Pistachio Milk: Soak 1 cup pistachios / 5 oz overnight, covered, in filtered water. Drain, combine with 3 cups water, and ladle into juicer. This was my favorite non-fruit juice by a stretch. Really nice. I kept trying to combine it with little accents like orange blossom water, or citrus zest, but in the end I liked it best straight. Makes about 3 1/2 – 4 cups. And like the almond milk be sure to keep the meaty by-product of making the pistachio milk, just scrape it out of the juicer. Salt it a bit, and it’s a great pistachio butter.
Sesame Milk: Had high hopes for this one but it really didn’t work. The unhulled seeds never broke down in the juicer.
Fennel Juice: Trim the root end, but use all the rest of it. 1 large bulb = ~1 cup juice.
Celery: Lob off the root end and use the rest. And I didn’t bother restringing. 1 medium bunch = 1 1/2 – 2 cups juice. I’m enjoying using the celery juice as a component in all things brothy. The fennel juice as well, but to a lesser extent.
Cucumber: Juice it all. And leave the skin on, it lends a nice color. 1 large (8 oz) cucumber yields about 1 cup of juice. Not really the season for cucumber juice at the moment, but I juiced it anyway. Super cooling.
Cilantro:1 big bunch, leaves and stems = 1/3 cup juice. I threw a couple serranos (deveined and deseeded) into the juicer here as well for a spicy version. You just know it’s going to be good swirled into yogurt or creme fraiche and spooned into a bowl of roasted tomato soup!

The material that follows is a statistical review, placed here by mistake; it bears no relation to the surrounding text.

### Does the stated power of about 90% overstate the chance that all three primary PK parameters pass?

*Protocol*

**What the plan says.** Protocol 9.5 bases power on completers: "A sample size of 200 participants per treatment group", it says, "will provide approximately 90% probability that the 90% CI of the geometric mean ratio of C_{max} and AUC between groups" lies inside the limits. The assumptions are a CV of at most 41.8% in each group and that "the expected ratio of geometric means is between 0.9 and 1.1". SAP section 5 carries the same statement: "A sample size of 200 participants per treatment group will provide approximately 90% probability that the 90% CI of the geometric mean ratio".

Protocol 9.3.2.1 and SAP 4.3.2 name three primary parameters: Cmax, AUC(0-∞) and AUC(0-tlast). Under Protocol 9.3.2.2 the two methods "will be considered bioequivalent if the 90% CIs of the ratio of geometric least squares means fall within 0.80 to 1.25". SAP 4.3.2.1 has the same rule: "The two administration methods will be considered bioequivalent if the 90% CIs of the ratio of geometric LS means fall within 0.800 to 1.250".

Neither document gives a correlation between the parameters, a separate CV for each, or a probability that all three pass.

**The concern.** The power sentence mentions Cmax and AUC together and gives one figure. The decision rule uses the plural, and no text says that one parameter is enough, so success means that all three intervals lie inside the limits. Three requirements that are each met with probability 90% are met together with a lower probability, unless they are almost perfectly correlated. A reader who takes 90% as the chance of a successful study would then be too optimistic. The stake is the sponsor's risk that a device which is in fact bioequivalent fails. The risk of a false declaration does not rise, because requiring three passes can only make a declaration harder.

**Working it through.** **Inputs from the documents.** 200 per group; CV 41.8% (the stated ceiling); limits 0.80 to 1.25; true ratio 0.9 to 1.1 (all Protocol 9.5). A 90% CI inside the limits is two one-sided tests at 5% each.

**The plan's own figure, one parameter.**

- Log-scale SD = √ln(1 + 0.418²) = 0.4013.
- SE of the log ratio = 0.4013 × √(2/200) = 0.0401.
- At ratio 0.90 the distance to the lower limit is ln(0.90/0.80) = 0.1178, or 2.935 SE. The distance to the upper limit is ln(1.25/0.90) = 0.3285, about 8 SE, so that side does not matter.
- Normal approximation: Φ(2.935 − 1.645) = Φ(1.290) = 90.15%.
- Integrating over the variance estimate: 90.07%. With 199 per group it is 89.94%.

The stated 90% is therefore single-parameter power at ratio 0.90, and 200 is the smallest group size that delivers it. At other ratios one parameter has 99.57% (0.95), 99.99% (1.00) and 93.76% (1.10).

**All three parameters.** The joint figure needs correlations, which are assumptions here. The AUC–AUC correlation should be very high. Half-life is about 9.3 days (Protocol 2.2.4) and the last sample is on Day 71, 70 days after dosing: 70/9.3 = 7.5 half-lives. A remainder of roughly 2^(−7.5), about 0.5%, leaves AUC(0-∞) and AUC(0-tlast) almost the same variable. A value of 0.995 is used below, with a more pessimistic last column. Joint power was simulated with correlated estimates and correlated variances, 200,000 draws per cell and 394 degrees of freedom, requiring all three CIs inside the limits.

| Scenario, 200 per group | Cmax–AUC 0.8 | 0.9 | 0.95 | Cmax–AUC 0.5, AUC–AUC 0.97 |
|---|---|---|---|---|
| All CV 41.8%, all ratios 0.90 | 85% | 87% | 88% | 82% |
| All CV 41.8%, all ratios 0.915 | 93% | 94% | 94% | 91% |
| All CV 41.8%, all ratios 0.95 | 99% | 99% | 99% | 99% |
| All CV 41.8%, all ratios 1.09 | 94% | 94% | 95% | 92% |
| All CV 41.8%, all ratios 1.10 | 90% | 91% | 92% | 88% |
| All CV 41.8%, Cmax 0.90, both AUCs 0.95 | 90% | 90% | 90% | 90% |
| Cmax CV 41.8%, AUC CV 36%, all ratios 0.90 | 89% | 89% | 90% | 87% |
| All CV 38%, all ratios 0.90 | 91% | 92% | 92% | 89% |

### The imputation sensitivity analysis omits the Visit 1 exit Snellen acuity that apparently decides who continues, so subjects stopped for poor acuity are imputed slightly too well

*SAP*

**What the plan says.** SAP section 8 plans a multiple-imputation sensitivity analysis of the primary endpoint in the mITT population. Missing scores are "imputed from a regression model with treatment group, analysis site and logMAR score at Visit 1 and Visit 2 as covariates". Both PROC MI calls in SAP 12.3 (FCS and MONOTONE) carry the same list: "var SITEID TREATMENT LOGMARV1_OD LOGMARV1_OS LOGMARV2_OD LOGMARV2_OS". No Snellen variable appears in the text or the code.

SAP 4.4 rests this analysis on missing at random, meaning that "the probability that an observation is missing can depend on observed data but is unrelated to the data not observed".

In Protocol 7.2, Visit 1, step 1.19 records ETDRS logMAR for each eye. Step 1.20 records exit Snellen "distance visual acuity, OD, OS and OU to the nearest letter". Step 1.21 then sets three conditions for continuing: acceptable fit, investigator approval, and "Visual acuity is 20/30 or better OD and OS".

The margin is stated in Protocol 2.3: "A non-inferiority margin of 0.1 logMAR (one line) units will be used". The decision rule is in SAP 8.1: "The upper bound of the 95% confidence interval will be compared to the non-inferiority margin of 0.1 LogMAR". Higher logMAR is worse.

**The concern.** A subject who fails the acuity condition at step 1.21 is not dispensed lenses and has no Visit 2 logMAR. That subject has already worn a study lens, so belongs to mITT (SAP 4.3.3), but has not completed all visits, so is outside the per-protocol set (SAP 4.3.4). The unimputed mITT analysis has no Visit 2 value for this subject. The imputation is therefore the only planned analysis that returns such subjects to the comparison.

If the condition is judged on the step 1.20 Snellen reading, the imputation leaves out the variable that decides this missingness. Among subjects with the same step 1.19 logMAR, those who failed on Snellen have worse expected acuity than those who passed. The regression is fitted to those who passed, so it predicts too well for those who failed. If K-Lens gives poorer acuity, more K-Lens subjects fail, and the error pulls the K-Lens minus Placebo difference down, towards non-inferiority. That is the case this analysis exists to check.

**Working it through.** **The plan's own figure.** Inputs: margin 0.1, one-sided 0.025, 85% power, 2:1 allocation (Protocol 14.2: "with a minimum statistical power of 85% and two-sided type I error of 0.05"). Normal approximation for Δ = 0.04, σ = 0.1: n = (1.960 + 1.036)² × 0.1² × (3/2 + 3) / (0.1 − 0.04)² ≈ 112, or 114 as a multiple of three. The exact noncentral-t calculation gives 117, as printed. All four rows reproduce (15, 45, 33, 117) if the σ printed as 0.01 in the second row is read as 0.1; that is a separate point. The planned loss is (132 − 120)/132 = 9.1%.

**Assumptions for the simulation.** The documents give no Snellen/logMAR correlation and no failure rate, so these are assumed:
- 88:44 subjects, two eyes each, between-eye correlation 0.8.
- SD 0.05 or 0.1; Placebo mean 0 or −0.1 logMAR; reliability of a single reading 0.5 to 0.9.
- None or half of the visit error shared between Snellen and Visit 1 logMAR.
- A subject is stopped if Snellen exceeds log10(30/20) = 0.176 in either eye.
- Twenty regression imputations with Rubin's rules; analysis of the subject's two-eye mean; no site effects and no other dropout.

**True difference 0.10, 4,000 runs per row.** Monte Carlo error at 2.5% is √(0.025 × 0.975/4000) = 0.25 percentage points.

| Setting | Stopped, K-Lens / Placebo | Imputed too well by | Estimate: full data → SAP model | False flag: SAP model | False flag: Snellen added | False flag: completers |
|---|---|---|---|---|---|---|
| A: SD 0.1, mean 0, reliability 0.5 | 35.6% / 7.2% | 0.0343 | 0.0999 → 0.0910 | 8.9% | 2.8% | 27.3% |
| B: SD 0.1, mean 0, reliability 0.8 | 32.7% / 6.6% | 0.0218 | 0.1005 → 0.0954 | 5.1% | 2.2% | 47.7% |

Dill: 1 large bunch (stems and fronds) yields about 3 tablespoons juice. Equal parts dill juice + olive oil and a pinch of salt has been great over greens, savory pancakes, and eggs this week. I imagine like the other intense herb juices, it would be welcome as a vinaigrette component, drizzled over gratins, and tarts as well.
Ginger: 8 ounces unreeled yields about 3/4 cup ginger juice. Freezes quite well. I’ve been using in teas, broths, citrus juice (grapefruit-ginger is my favorite), dipping sauces, etc.
Grapefruit: 1 large = 1 cup juice. I could live on this during the winter.
Pomegranate: I’m not sure I’d recommend using a juicer here. Mine definitely wasn’t happy. That said, the resulting juice is electric – straight-up incredible. Juice the seeds only, but review your juicer’s guidelines before an attempt. 1 large pomegranate = ~ 1 cup of seeds = 1/3 cup fresh juice.
Carrots: 1 lb = 1 cup juice. You know, it’s just occurring to me as I’m typing this to try a carrot soup with pure juiced carrot. Use it to make the silkiest carrot soup ever.
If you’re a juicer, here’s my plea to let me know what you use yours most for. Or is it the sort of thing that just collects dust in everyone’s pantry for most of the year?
A few combinations I tried:
Pistachio Milk: 1/2 cup pistachio milk, 3/4 teaspoon honey or sugar, 1/8 teaspoon sea salt, tiny pinch of ground clove. But like I said up above, this is really good straight.
Spicy Carrot: 1/4 cup carrot juice + 1/4 cup almond milk + 1/16 teaspoon cayenne + 1/2 teaspoon ginger juice + 1/8 teaspoon fine grain sea salt + 2 tablespoons celery juice.
Pomegranate Almond: 1/4 cup pomegranate juice + 1/4 cup almond juice + 2 drop rose water + pinch of salt, 1 teaspoon lemon juice + sweeten to taste.
Cucumber Celery: 1/4 cup cucumber + 1/4 cup celery + 1/16 cayenne + pinch of salt.